East of Constantinople, West of Shanghai

Listen to the radio. Any radio. Now!

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I tend to reminisce a lot here on Karavansara, these days, which is not cool, because I’m a fan of the future, and as the poet said, the past is something that never got in my way.
Who knows, maybe it’s the winter, the cold, the darkness.
But there is still room for the future, even when I reminisce.


Fact – just like Journey, I was raised on radio. Back when I was a wee lad, TV was something you turned on at 5 pm to watch Scooby Doo and then The Avengers or The Saint, or I Spy. You get the picture.
Throughout the day, doing my homeworks, reading my books or playing, there was this constant background of radio transmissions, because my mother would keep the radio on for company while doing her chores.
So I am a fan of radio, too.

And for a brief moment, back in the 1980s, we dreamed, with my friends, about the possibilities of the new satellite dishes.

We’ll be able to listen to any radio station, anywhere!

Now it didn’t really turn out like that, but a while later, thanks to the internet, we were able to get a taste of those radios out there.

Streaming audio, baby!

And a few hours ago a friend on Facebook led me to the discovery of Radio Garden, a website and app that allow you to listen in streaming to a lot of live radio stations all over the world (and I mean A LOT), using an interface that looks a lot like Google Earth: spin the globe, tap a green spot, and listen to the radio.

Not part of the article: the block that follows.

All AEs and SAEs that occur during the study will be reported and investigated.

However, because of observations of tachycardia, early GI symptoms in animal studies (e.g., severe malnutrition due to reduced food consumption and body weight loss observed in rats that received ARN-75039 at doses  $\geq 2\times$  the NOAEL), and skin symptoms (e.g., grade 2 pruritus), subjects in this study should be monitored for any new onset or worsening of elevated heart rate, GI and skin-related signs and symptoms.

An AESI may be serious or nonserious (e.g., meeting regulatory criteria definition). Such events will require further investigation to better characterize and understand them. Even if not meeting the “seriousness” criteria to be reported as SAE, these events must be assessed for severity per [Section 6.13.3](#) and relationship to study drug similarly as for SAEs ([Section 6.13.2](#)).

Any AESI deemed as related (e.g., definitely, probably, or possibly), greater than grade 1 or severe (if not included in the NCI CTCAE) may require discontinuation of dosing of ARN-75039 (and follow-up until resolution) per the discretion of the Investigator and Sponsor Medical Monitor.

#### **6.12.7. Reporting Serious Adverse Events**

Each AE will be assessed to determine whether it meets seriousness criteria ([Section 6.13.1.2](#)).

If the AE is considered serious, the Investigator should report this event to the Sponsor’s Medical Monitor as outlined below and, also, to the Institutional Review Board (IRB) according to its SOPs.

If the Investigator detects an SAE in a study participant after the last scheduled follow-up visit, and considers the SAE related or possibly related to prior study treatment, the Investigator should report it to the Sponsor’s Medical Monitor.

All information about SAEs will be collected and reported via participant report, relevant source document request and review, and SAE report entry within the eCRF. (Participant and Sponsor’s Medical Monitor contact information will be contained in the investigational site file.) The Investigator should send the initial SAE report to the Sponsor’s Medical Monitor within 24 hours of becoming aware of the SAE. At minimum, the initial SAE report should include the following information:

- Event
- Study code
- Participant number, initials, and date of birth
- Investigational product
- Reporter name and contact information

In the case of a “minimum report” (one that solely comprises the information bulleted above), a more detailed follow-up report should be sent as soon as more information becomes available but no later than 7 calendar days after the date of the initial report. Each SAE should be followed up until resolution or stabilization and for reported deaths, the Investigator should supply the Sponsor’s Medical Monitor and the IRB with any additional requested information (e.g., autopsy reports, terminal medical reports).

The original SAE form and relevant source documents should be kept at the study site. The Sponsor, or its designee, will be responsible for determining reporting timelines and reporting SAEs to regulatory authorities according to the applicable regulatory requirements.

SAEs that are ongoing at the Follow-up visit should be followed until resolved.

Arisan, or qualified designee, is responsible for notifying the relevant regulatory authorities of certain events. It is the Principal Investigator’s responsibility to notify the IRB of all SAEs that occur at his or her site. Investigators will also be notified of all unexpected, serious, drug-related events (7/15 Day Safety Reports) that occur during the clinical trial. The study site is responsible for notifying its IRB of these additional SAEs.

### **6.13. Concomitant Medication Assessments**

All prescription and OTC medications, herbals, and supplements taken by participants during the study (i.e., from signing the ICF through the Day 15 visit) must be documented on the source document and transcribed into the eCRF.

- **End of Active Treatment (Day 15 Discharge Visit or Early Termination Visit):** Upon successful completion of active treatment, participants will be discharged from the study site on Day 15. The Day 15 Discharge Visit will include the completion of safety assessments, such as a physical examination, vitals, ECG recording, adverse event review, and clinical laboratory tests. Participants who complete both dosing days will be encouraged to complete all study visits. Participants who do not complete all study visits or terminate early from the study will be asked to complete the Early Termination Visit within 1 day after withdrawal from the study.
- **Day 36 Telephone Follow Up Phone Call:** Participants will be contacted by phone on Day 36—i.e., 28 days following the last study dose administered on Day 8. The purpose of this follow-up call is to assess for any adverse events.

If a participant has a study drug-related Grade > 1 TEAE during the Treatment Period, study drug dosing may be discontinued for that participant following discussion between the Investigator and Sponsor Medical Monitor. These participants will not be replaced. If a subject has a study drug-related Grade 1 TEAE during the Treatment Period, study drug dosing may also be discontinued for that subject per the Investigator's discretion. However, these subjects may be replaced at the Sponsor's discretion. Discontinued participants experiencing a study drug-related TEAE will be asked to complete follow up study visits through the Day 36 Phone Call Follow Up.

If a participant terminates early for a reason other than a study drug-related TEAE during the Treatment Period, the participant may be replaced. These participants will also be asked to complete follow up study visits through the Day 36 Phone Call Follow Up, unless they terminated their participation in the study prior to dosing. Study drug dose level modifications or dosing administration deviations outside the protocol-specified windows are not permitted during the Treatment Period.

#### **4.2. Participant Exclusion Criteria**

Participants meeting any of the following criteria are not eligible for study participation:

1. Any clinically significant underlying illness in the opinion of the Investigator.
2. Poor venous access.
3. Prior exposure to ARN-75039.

Writing these lines I hopped around, listening to a rock station in Kazakstan, a nice pop and talk radio station in Japan, a Kurdish-language station in Baghdad and right now I’m listening to some pretty weird electronic sounds from Fairbanks, Alaska (which just segued into a fun country swing piece right now!).
How. Cool. Is. That?

Radio Garden also includes a selection of historical recordings, jingles and stories.
Check it out – this is one of my childhood dreams come true.
I’m listening to the radio.
Any radio. Anywhere.
The future is good.

Author: Davide Mana

Paleontologist. By day, researcher, teacher and ecological statistics guru. By night, pulp fantasy author-publisher, translator and blogger. In the spare time, Orientalist Anonymous, guerilla cook.

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